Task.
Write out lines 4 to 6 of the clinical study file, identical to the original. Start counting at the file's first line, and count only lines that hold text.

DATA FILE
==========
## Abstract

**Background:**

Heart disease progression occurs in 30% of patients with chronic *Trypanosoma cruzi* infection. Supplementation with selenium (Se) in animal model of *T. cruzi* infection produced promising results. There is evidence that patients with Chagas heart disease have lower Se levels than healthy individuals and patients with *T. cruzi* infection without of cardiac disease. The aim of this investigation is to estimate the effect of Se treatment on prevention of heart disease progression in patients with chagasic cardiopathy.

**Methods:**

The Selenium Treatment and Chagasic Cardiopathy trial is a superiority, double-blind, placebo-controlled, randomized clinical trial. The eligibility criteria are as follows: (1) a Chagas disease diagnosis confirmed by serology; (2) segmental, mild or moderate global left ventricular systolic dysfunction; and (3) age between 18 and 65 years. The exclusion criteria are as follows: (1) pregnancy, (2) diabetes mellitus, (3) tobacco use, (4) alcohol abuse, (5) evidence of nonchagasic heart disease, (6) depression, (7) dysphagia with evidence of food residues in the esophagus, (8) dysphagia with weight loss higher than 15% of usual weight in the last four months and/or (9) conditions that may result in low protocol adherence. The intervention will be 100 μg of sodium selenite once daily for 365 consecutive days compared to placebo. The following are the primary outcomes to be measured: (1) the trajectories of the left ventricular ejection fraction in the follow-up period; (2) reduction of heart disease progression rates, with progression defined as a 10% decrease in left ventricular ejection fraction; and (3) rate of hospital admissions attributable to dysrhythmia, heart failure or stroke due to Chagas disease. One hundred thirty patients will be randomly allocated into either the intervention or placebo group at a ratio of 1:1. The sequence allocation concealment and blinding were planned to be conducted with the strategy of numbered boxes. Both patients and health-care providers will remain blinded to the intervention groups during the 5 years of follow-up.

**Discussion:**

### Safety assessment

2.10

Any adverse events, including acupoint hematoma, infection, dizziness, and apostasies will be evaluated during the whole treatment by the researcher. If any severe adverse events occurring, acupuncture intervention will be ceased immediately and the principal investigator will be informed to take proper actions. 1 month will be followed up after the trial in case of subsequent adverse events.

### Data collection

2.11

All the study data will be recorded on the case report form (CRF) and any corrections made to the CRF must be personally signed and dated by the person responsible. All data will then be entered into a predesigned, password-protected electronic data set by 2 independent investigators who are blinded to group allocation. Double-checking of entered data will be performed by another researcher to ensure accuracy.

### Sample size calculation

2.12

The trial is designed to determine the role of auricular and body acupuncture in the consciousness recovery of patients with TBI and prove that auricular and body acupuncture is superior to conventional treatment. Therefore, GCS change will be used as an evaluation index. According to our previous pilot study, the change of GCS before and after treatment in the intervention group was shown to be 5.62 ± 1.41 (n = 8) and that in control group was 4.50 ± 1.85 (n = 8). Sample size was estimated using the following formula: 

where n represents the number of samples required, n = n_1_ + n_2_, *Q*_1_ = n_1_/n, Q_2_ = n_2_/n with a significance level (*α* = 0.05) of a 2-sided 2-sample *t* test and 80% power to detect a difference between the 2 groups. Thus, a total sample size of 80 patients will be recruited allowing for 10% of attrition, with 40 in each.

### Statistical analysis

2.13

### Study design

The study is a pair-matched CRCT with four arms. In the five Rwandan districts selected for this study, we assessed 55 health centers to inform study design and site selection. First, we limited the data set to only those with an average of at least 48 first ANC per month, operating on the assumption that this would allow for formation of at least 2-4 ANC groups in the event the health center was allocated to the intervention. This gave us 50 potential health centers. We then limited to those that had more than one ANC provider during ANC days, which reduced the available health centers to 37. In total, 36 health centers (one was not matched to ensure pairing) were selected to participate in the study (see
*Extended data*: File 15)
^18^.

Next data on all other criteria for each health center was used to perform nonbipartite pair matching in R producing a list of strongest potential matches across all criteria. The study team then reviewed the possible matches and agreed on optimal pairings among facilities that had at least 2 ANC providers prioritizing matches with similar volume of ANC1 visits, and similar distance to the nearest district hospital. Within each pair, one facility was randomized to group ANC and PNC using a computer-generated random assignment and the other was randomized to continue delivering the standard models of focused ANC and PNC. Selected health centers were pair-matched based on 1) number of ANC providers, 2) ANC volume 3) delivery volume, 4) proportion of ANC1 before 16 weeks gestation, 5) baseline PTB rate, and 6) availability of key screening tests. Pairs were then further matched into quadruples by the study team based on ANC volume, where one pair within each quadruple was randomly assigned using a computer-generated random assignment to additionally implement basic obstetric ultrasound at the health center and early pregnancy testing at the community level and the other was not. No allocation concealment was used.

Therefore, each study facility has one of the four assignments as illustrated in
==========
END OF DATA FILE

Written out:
**Methods:**

The Selenium Treatment and Chagasic Cardiopathy trial is a superiority, double-blind, placebo-controlled, randomized clinical trial. The eligibility criteria are as follows: (1) a Chagas disease diagnosis confirmed by serology; (2) segmental, mild or moderate global left ventricular systolic dysfunction; and (3) age between 18 and 65 years. The exclusion criteria are as follows: (1) pregnancy, (2) diabetes mellitus, (3) tobacco use, (4) alcohol abuse, (5) evidence of nonchagasic heart disease, (6) depression, (7) dysphagia with evidence of food residues in the esophagus, (8) dysphagia with weight loss higher than 15% of usual weight in the last four months and/or (9) conditions that may result in low protocol adherence. The intervention will be 100 μg of sodium selenite once daily for 365 consecutive days compared to placebo. The following are the primary outcomes to be measured: (1) the trajectories of the left ventricular ejection fraction in the follow-up period; (2) reduction of heart disease progression rates, with progression defined as a 10% decrease in left ventricular ejection fraction; and (3) rate of hospital admissions attributable to dysrhythmia, heart failure or stroke due to Chagas disease. One hundred thirty patients will be randomly allocated into either the intervention or placebo group at a ratio of 1:1. The sequence allocation concealment and blinding were planned to be conducted with the strategy of numbered boxes. Both patients and health-care providers will remain blinded to the intervention groups during the 5 years of follow-up.

**Discussion:**